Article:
With little fanfare, Europe managed to extended its sanctions on Russia through the end of January. Reuters:
The six-month extension was agreed by ambassadors from the 28 EU nations meeting in Brussels.
Ratification of the decision by EU foreign ministers meeting in Luxembourg on Monday is expected to be a formality. The procedure means there will be no formal motion on Russia at an EU leaders’ summit in Brussels at the end of next week.
The measure passed in large part due to the efforts of the European Council President Donald Tusk, who way back in March hammered out an agreement which stipulated that sanctions should stay in place until the Minsk agreement was fully implemented. Nonetheless, worries persisted that countries like Greece and Cyprus, or even Italy or France might break ranks with their more hawkish colleagues and call for an easing of the measures. But with violence in eastern Ukraine flaring once again, something approaching a quiet consensus appears to have emerged in Brussels.
Though there is circumstantial evidence that many Russian companies are skirting many of the EU’s sanctions to buy disallowed goods, and while it appears that the source of the most acute pain for the Russian economy has been falling energy prices, the sanctions are still an effective policy tool, especially when applied to the financial sector. As Vladislav Inozemtsev wrote for us in the March/April 2015 issue:
The Western ban on issuing new loans to major Russian banks and a number of state-owned corporations has put [heavily indebted Russian firms] in a very difficult position. They have until the end of 2016 to repay about $270 billion in loans and interest, at least $200 billion of which they had hoped to refinance. Lacking that option has caused a sharp decline in new investment; corporations have lined up to obtain loans from state reserve funds instead. But the rates are high, the capital is limited, and they still need to buy dollars to repay their Western creditors.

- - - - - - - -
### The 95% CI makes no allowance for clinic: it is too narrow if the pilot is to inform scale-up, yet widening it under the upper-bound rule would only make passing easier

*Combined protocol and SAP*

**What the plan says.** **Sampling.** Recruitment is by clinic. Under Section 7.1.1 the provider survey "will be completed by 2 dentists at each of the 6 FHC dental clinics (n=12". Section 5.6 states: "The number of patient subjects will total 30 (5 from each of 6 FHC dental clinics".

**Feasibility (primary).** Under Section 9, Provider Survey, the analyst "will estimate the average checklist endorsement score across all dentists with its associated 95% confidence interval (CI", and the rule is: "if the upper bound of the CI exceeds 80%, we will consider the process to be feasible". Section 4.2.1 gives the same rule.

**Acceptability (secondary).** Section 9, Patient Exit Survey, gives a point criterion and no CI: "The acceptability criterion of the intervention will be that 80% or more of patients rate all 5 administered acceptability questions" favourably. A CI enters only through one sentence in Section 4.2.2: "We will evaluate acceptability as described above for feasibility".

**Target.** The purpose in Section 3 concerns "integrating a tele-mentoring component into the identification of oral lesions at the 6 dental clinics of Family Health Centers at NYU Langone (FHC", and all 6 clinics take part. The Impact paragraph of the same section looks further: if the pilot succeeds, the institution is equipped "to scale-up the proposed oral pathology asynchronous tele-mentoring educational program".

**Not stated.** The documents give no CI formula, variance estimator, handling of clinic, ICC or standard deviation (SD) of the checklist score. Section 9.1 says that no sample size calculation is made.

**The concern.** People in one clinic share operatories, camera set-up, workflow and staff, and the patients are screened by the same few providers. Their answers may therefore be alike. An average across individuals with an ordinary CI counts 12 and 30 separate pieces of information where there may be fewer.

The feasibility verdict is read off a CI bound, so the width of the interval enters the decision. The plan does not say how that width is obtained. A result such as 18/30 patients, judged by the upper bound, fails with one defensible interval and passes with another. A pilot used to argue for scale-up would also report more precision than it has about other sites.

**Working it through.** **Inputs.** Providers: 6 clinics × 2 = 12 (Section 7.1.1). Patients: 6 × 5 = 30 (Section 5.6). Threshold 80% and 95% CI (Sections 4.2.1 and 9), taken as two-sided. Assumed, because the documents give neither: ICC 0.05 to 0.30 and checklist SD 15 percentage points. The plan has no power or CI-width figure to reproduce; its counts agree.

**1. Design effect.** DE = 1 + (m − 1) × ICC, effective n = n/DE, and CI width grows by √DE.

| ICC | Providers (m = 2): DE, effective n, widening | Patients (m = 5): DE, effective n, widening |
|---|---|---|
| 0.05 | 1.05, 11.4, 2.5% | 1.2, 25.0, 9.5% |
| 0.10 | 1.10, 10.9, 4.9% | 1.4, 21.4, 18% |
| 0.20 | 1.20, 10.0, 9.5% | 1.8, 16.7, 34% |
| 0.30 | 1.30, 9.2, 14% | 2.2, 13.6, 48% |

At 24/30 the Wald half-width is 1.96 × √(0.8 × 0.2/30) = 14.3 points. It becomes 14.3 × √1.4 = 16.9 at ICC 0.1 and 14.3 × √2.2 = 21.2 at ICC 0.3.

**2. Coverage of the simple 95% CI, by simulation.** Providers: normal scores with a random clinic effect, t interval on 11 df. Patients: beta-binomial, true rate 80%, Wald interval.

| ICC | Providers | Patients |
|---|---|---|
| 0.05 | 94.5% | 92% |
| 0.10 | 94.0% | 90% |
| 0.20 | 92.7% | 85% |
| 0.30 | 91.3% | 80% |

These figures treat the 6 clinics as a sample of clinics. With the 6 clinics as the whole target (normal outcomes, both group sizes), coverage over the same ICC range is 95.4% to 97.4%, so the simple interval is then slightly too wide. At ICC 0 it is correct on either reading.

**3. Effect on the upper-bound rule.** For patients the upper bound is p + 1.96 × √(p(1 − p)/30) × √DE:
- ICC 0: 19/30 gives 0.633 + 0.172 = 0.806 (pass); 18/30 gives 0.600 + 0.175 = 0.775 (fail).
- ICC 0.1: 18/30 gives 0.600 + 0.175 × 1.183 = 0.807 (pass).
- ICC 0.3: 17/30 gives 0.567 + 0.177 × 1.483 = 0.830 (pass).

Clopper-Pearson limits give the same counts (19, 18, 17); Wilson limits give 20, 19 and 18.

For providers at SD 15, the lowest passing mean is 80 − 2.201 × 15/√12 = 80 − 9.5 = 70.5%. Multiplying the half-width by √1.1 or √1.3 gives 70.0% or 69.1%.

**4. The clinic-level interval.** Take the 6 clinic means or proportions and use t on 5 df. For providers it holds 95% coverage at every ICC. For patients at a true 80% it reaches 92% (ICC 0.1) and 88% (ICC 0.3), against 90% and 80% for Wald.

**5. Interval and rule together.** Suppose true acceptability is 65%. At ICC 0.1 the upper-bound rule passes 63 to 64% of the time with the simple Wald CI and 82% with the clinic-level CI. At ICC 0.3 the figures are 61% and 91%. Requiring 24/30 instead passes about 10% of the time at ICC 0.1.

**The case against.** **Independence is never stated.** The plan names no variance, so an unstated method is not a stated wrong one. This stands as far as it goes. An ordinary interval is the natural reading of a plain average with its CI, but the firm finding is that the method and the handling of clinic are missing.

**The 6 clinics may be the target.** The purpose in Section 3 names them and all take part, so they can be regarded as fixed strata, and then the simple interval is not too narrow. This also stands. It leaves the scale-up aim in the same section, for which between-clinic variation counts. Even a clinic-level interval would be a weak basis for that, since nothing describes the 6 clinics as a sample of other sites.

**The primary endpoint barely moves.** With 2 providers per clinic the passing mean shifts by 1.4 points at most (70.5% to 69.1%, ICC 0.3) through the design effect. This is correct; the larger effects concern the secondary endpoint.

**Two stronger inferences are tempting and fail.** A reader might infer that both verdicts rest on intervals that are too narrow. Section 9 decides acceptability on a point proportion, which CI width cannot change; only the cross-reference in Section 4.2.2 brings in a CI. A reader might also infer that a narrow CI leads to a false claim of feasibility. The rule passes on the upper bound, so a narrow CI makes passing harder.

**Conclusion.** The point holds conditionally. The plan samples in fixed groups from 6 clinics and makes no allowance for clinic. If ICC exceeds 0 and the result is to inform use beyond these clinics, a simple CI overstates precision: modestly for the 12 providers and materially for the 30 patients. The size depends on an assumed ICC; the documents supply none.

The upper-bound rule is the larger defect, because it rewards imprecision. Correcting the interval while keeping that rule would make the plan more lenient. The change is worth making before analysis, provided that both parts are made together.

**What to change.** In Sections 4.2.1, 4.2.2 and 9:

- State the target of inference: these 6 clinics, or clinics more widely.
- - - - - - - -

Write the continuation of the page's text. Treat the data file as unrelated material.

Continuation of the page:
Vladimir Putin’s spokesman shrugged his shoulders, vowing to extend the reciprocal Russian food import bans when EU leaders make their decision official on Monday. And Russia’s finance minister shrugged his shoulders, saying that the sanctions extension had already been factored in to the economic planning his ministry had done. But that’s putting a brave face on things: with energy prices not predicted to rebound to earlier levels any time soon, and with the financial sector sanctions adding additional drag to the economy, it looks like the Kremlin is going to have to grin and bear it for at least another seven months.